Tempered approach by Singaporean regulator into LIBOR equivalent reveals inconsistencies in approach to global rate rigging scandal
On Friday 14 June, the Monetary Authority of Singapore ("MAS") announced that it had completed its year-long review into the Singaporean equivalent of LIBOR – the Singapore Interbank Offered Rate ("SIBOR").
The MAS announcement highlights the inconsistent approach being taken by different regulators to the global rate fixing scandal. SIBOR, like LIBOR, is a daily reference rate detailing the interest rates at which banks can borrow funds from each other in their local market. It also serves as a benchmark for a number of financial derivative products and profitability of transactions can be materially influenced by changes in the rate. The banks that found themselves in the crosshairs of the MAS were accused of allowing traders to attempt inappropriately to influence the benchmark, much in the same way that their LIBOR equivalents have found themselves the subject of scrutiny in the UK and US.
Significantly, the action against individuals involved in the attempted SIBOR manipulation has been far more measured. The MAS found that 133 persons were found to have engaged in several attempts to inappropriately influence benchmarks. Three quarters of those traders have either resigned or been requested to leave their banks. The individuals that remain will be subject to disciplinary actions by their banks including reassignment to other jobs, demotions and forfeiture of bonuses. The MAS has not indicated that it will be taking any further action against these individuals and, although certain cases have been referred to the Attorney General's office, criminal sanctions appear to be unlikely.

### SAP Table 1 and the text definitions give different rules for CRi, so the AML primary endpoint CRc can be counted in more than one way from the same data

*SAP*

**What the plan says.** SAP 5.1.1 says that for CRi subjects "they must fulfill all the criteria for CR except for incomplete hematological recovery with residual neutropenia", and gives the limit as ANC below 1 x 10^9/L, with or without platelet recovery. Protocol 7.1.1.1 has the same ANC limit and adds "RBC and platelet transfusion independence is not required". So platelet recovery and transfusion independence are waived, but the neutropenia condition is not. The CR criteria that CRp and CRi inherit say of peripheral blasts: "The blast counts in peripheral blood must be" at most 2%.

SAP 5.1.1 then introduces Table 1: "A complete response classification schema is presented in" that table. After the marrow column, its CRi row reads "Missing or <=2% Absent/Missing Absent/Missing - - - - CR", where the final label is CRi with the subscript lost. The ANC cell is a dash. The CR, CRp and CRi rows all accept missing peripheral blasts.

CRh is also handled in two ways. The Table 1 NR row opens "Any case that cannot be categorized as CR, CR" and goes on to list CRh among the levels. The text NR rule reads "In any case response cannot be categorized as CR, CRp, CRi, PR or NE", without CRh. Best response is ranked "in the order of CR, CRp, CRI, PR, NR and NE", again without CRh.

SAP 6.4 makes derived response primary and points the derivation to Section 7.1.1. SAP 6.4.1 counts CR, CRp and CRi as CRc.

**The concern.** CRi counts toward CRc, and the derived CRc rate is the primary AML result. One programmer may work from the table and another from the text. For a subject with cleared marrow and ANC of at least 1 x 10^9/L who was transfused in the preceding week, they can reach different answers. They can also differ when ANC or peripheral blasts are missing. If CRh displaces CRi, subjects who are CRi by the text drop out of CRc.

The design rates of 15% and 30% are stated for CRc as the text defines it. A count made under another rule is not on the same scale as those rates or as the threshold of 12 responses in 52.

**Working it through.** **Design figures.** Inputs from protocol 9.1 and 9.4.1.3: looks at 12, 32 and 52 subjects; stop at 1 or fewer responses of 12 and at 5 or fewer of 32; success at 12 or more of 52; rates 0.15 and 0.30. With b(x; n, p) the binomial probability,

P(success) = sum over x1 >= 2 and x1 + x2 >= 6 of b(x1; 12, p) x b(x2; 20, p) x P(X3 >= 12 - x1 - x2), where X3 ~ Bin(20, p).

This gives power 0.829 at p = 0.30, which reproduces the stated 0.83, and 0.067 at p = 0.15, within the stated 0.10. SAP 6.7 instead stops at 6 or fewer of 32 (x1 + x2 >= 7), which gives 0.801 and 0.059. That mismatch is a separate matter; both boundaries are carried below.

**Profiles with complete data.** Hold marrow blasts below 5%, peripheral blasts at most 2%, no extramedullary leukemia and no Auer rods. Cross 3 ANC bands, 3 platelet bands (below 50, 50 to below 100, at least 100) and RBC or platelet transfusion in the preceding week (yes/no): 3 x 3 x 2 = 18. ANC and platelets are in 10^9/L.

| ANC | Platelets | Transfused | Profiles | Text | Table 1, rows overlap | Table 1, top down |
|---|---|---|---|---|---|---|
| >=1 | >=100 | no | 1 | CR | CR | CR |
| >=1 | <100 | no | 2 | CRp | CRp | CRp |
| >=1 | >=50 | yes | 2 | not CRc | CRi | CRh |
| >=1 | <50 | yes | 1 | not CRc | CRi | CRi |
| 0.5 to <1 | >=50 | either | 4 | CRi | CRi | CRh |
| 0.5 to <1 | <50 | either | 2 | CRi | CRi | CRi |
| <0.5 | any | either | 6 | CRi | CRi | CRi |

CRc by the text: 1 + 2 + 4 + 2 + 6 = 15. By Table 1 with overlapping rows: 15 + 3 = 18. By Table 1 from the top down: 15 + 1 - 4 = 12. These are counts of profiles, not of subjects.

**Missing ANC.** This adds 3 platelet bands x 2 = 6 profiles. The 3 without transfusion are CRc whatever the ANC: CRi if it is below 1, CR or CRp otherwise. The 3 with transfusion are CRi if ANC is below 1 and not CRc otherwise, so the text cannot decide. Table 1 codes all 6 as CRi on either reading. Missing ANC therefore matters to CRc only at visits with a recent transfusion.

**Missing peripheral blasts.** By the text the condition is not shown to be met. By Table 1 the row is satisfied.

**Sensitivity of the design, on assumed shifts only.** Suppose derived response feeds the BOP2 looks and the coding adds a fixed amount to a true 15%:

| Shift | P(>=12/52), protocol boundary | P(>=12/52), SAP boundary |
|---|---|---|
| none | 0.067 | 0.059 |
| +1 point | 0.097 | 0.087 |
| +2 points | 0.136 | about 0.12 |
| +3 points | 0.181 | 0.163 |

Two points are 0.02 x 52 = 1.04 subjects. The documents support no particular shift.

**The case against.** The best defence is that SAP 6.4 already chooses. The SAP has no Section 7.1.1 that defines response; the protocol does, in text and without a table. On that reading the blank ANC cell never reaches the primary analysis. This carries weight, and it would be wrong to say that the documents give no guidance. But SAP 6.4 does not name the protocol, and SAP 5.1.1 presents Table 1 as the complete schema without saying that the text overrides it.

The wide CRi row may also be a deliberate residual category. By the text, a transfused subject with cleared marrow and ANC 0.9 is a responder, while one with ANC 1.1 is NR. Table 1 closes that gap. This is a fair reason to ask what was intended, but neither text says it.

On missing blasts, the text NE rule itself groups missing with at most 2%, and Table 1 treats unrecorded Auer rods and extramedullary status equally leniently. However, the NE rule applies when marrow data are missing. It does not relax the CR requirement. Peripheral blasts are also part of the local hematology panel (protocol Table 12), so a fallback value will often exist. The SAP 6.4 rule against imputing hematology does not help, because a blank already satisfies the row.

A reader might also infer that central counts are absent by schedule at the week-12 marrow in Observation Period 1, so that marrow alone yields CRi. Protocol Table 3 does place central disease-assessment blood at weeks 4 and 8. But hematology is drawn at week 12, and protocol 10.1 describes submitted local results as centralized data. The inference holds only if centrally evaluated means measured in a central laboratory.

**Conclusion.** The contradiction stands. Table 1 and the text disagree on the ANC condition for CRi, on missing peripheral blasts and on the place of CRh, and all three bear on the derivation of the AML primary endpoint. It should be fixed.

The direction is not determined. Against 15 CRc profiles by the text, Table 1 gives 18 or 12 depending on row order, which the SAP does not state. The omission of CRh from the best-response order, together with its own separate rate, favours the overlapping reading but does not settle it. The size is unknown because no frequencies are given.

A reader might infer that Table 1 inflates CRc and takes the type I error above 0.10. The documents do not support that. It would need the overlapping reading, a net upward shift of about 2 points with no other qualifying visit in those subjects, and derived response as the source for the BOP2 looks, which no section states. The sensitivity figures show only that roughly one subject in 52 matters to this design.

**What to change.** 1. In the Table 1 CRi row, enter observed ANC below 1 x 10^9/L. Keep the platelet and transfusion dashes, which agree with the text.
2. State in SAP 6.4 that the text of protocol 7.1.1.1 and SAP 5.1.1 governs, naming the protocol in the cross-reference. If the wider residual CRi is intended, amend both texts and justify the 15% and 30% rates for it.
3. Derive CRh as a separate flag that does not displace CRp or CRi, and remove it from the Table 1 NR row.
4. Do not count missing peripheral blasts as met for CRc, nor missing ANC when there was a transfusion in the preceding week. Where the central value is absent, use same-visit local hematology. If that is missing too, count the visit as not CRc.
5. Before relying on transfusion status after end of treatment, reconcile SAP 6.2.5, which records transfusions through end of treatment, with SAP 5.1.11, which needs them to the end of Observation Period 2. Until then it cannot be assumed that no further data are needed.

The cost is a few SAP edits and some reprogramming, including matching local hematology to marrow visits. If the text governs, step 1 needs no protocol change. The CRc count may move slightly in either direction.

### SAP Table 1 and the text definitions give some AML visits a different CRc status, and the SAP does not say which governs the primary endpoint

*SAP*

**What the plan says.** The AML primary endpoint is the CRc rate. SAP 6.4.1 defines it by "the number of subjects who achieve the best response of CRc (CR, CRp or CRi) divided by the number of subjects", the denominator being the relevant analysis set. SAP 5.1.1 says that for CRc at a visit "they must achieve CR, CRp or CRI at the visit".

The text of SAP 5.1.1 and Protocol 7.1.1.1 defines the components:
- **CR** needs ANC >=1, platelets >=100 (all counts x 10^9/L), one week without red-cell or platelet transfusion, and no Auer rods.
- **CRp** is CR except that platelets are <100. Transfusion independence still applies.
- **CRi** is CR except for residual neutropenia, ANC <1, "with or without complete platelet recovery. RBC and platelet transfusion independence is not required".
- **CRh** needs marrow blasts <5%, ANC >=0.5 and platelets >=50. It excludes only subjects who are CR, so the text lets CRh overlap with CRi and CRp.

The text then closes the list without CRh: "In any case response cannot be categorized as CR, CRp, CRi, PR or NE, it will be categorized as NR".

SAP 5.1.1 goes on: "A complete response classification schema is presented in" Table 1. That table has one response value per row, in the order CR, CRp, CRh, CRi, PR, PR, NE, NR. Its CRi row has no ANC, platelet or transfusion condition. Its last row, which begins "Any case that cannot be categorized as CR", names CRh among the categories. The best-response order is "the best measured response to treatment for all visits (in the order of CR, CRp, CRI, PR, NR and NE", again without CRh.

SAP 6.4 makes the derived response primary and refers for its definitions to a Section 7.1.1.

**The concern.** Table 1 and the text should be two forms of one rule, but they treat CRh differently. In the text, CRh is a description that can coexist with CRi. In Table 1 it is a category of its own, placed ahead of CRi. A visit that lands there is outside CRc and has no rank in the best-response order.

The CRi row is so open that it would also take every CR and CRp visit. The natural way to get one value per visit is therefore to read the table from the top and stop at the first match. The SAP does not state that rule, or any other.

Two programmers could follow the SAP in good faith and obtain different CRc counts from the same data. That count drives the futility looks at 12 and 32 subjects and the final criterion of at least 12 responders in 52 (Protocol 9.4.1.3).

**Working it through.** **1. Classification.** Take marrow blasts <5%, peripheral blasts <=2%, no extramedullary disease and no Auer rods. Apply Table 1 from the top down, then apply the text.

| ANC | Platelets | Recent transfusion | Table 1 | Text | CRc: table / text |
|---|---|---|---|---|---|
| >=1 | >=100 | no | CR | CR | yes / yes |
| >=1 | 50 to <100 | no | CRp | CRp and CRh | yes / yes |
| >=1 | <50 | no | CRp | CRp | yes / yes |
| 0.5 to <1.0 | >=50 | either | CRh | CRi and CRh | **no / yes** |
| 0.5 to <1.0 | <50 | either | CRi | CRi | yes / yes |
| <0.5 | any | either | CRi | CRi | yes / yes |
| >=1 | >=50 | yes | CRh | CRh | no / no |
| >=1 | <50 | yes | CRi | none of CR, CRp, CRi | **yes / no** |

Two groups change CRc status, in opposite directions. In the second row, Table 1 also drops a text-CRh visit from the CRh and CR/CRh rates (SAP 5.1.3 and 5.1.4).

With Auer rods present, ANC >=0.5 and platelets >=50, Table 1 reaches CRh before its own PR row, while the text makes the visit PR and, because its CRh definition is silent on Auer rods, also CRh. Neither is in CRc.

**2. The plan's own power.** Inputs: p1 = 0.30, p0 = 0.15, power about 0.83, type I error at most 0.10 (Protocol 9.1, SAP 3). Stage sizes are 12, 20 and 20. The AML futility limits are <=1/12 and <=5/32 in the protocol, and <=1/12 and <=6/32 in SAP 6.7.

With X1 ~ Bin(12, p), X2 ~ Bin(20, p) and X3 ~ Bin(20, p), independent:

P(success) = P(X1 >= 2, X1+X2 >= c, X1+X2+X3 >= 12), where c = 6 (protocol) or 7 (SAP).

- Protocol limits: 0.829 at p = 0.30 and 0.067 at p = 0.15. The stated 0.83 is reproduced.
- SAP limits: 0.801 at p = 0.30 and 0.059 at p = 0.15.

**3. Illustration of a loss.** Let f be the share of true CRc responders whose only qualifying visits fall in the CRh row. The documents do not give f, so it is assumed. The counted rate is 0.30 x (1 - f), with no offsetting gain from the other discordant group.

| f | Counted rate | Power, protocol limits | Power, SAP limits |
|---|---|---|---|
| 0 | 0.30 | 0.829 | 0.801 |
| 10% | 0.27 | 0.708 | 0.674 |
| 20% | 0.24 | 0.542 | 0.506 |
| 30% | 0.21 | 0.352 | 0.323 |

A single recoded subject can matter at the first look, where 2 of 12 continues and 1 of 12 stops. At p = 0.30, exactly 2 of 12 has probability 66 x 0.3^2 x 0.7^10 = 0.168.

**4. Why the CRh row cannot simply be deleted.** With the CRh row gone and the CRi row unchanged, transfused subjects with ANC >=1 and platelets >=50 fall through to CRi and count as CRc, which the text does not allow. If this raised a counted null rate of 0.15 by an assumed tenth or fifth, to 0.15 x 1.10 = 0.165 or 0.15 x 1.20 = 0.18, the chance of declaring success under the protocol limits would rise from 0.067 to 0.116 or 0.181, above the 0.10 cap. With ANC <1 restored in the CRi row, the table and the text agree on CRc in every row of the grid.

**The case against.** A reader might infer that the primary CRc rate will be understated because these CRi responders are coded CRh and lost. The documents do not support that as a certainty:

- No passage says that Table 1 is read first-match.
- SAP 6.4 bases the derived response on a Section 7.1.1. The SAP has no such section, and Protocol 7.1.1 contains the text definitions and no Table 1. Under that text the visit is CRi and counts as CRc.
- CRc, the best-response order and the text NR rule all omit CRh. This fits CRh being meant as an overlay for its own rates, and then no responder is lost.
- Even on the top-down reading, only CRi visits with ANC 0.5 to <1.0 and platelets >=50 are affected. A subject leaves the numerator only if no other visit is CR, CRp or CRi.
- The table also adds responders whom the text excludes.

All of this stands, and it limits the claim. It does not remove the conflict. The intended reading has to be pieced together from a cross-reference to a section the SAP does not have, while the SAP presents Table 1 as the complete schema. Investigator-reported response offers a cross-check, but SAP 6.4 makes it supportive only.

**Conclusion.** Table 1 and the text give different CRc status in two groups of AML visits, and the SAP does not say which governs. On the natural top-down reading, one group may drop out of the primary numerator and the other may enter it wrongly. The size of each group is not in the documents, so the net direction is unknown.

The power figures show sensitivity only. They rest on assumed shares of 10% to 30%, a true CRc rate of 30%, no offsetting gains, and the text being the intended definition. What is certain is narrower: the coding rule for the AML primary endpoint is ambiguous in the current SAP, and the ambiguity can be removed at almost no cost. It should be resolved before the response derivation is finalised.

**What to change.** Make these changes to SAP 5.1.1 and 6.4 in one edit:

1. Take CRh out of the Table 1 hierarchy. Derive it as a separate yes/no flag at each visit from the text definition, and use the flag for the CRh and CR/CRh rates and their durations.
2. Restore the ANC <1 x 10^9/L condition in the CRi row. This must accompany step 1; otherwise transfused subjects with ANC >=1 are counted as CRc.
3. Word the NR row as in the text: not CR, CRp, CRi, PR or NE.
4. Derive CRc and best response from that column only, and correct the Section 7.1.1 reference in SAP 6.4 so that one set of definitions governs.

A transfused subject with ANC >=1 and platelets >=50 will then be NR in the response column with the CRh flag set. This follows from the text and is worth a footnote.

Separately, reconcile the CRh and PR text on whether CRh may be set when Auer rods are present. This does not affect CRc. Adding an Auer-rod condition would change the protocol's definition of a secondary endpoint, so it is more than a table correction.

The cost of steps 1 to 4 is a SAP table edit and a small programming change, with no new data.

This is in marked contrast to the approach taken by UK and US authorities who appear to be pursuing individuals with vigour. To date, the US Department of Justice has filed criminal complaints, the UK Serious Fraud Office has arrested three individuals and charged one, and a whole host of others have been interviewed by the FSA/FCA. Whilst the specifics of these investigations are unknown, it is to be questioned whether the behaviour of these individuals is any more egregious and therefore worthy of punishment than the behaviour of those in Singapore. What is known is that there were widespread institutional failings at banks responsible for submitting benchmark rates. It appears that the MAS has taken this into account and deemed that depriving an individual of his livelihood is sufficient punishment. With this in mind, it is to be queried whether the approach taken by UK and US regulators is truly fair, reasonable and proportionate, or whether hindsight and political expediency are the true driving forces.